Here’s an interesting article that recently appeared in Slate in which the environmental impact of a film production is made all to clear.

" In fact, the movie was filmed in Namibia in the first place because of changing climate. For a decade or so, Miller planned to shoot the film in Australia, in the New South Wales desert town of Broken Hill. But freak rains have turned the formerly dry-as-an-apocalypse area into a field of bobbing wildflowers. Really. And fields of wildflowers, while they may be real signs of ecological calamity, do not read as such on the screen. So the film had to up and move to Namibia, which boasts a desert landscape—with a healthy but nearly invisible lichen crust—that appears properly damaged to Western eyes."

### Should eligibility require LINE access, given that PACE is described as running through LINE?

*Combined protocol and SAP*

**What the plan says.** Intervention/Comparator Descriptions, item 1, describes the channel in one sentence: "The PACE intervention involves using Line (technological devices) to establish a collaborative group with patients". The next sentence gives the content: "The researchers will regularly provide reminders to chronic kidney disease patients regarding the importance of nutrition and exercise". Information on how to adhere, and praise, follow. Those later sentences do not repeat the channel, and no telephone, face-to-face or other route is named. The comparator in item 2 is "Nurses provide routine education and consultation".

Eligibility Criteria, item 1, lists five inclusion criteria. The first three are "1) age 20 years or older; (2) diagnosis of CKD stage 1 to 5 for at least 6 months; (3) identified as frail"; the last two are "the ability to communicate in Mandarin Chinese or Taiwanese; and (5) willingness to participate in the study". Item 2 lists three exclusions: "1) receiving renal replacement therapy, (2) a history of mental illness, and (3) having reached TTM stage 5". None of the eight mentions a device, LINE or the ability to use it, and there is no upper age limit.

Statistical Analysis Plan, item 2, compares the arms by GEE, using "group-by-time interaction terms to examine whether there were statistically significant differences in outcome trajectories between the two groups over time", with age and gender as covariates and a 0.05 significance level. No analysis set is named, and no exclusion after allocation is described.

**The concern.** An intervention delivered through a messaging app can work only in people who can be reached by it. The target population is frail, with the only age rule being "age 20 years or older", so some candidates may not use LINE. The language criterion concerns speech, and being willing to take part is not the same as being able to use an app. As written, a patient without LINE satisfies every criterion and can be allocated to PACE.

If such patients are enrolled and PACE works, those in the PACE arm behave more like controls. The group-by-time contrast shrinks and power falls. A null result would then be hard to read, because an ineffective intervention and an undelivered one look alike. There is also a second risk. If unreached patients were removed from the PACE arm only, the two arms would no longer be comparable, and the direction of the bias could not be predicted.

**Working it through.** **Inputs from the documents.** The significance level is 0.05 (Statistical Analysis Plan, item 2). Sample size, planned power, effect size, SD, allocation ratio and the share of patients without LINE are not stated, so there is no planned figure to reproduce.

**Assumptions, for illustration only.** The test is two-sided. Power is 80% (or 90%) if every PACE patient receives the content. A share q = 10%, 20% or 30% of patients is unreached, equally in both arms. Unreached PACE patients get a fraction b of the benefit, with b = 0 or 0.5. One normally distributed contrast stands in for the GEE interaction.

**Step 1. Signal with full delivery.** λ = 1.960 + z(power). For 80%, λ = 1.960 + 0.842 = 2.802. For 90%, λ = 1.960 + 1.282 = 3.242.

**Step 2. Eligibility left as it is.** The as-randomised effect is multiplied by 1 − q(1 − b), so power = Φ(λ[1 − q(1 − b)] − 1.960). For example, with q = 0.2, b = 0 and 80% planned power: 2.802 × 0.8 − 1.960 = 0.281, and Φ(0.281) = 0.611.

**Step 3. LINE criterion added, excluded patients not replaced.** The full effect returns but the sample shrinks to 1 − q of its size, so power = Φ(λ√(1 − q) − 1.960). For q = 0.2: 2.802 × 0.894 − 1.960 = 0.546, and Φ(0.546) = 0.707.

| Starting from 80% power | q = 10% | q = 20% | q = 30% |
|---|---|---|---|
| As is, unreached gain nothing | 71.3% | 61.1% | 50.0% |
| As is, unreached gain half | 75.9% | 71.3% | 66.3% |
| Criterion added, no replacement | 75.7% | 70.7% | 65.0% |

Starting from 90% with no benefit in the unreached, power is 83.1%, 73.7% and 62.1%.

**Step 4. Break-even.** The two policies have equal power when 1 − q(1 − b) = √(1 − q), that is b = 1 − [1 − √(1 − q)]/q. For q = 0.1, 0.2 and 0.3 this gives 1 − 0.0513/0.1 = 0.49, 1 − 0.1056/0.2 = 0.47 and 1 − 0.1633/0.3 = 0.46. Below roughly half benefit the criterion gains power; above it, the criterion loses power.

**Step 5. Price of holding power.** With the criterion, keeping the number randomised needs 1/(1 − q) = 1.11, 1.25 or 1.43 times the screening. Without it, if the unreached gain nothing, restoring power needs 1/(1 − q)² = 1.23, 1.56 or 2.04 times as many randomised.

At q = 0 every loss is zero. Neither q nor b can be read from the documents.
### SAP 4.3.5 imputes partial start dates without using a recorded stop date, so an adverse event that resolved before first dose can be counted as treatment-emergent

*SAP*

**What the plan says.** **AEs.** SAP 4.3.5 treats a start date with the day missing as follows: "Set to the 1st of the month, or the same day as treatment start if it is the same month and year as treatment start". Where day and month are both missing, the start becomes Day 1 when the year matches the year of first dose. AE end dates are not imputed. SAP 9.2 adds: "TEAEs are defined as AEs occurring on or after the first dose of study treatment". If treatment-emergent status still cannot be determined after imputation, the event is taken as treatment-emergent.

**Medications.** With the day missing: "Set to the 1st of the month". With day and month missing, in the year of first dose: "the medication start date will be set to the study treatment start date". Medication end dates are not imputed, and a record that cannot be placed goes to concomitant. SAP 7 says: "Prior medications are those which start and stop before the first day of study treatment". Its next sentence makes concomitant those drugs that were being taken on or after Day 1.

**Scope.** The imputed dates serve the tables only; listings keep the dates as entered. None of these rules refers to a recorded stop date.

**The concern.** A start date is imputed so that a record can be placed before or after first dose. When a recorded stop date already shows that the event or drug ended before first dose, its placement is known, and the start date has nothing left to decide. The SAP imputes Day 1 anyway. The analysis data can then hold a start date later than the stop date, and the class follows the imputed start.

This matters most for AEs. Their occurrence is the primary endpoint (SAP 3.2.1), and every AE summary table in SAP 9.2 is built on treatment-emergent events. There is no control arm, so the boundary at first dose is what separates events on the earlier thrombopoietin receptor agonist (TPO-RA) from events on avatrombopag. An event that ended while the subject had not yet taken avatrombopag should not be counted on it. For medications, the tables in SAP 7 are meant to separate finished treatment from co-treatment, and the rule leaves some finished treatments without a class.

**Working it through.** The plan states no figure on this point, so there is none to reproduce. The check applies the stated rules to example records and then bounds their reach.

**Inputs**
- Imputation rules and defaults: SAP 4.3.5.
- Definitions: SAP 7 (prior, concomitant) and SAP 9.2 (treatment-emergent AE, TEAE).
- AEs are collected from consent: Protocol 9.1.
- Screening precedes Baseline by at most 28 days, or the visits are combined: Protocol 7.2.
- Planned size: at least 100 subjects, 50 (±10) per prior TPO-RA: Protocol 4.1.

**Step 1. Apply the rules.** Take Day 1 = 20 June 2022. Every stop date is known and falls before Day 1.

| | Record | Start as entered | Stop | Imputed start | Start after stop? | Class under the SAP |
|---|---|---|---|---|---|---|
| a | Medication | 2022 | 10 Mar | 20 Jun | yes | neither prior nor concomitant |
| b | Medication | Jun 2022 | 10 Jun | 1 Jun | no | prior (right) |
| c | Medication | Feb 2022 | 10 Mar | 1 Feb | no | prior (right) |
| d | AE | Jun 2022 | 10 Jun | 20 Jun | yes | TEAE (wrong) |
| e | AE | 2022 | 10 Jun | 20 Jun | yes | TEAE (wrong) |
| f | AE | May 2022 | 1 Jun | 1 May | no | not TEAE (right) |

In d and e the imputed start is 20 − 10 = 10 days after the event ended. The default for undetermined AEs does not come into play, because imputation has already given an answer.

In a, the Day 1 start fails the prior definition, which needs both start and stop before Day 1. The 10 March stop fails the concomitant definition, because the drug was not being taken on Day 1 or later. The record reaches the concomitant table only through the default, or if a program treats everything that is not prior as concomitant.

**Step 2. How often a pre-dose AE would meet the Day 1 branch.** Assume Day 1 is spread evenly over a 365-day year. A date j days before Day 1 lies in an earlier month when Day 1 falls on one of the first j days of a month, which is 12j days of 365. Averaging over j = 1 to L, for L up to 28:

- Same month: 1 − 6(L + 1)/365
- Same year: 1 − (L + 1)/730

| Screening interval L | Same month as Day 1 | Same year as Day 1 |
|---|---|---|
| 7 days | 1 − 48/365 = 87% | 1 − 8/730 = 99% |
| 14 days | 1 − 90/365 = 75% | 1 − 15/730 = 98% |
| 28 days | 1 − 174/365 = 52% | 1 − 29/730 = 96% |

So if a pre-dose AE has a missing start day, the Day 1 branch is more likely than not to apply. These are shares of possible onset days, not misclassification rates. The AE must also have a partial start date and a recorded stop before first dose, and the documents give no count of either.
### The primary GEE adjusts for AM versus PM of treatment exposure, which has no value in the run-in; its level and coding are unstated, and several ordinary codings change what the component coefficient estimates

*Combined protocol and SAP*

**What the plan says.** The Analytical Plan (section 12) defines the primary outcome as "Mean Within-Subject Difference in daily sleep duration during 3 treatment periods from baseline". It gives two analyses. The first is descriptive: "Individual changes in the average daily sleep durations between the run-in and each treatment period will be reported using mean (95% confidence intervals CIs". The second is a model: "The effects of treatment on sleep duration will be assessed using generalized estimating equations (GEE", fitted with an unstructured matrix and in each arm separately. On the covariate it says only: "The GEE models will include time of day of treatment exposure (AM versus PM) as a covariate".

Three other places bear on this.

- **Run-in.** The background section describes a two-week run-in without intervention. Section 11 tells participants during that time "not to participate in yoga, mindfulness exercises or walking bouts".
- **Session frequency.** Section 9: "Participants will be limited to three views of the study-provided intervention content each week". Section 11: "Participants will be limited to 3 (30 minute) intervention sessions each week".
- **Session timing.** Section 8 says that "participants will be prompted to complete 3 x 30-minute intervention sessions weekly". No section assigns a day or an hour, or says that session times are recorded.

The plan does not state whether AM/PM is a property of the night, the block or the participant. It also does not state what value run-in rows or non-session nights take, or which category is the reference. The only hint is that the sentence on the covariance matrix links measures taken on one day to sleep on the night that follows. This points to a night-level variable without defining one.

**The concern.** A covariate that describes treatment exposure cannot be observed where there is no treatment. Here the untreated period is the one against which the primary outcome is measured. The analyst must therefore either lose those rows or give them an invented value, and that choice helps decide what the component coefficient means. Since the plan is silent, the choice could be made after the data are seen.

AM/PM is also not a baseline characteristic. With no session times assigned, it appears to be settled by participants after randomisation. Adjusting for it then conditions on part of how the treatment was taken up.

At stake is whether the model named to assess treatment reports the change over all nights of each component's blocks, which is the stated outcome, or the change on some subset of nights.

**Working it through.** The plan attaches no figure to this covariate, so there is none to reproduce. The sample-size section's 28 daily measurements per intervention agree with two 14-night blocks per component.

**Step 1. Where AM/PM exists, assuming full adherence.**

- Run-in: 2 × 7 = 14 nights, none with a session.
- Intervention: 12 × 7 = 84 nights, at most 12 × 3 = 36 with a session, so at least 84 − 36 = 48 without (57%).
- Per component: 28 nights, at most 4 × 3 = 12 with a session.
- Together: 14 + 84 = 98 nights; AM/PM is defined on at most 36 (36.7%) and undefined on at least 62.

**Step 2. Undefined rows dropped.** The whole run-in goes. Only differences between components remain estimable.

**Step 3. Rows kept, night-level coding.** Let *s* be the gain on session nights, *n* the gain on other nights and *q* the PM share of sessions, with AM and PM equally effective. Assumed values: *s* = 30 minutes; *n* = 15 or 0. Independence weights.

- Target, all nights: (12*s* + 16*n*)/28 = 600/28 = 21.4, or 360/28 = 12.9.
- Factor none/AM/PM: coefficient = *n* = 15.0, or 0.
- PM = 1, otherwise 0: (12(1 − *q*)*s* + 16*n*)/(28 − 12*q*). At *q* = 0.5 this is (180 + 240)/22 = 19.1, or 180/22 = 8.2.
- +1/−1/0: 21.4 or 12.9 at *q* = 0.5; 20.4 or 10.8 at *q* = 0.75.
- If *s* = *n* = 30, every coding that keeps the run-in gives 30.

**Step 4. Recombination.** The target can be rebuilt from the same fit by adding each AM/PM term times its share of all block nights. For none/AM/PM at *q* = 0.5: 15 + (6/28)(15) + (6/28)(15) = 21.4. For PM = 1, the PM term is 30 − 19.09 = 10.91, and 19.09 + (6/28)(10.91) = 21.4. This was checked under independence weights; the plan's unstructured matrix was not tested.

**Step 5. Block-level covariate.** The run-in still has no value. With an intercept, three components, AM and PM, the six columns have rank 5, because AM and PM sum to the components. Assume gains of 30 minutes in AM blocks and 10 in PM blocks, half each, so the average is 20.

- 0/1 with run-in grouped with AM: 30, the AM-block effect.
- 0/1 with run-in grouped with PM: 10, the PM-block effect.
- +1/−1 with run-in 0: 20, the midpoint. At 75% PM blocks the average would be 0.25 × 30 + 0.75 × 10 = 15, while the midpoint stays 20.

Stills from Tacita Dean’s FILM (2012), a monumental assertion of the continued importance and beauty of celluloid. I’m particularly interested in the way Dean uses images of landscape and the natural world to suggest a material permanence of the analog medium.

Stills from Tacita Dean’s FILM (2012), a monumental assertion of the continued importance and beauty of celluloid. I’m particularly interested in the way Dean uses images of landscape and the natural world to suggest a material permanence of the analog medium.

Ten Skies- James Benning (2004)

A Journey To Avebury (1971). Derek Jarman.

Site Specific: Las Vegas 05 (2005) Olivio Barbieri

Study of a River(1994). Peter Hutton.

Clouds. Chris Welsby, 1978.

Clouds. Chris Welsby, 1978.

Floral Co-operative Societies (1927). Percy Smith

Oliver Twist (1948) - David Lean

The Manxman (1929) - Alfred Hitchcock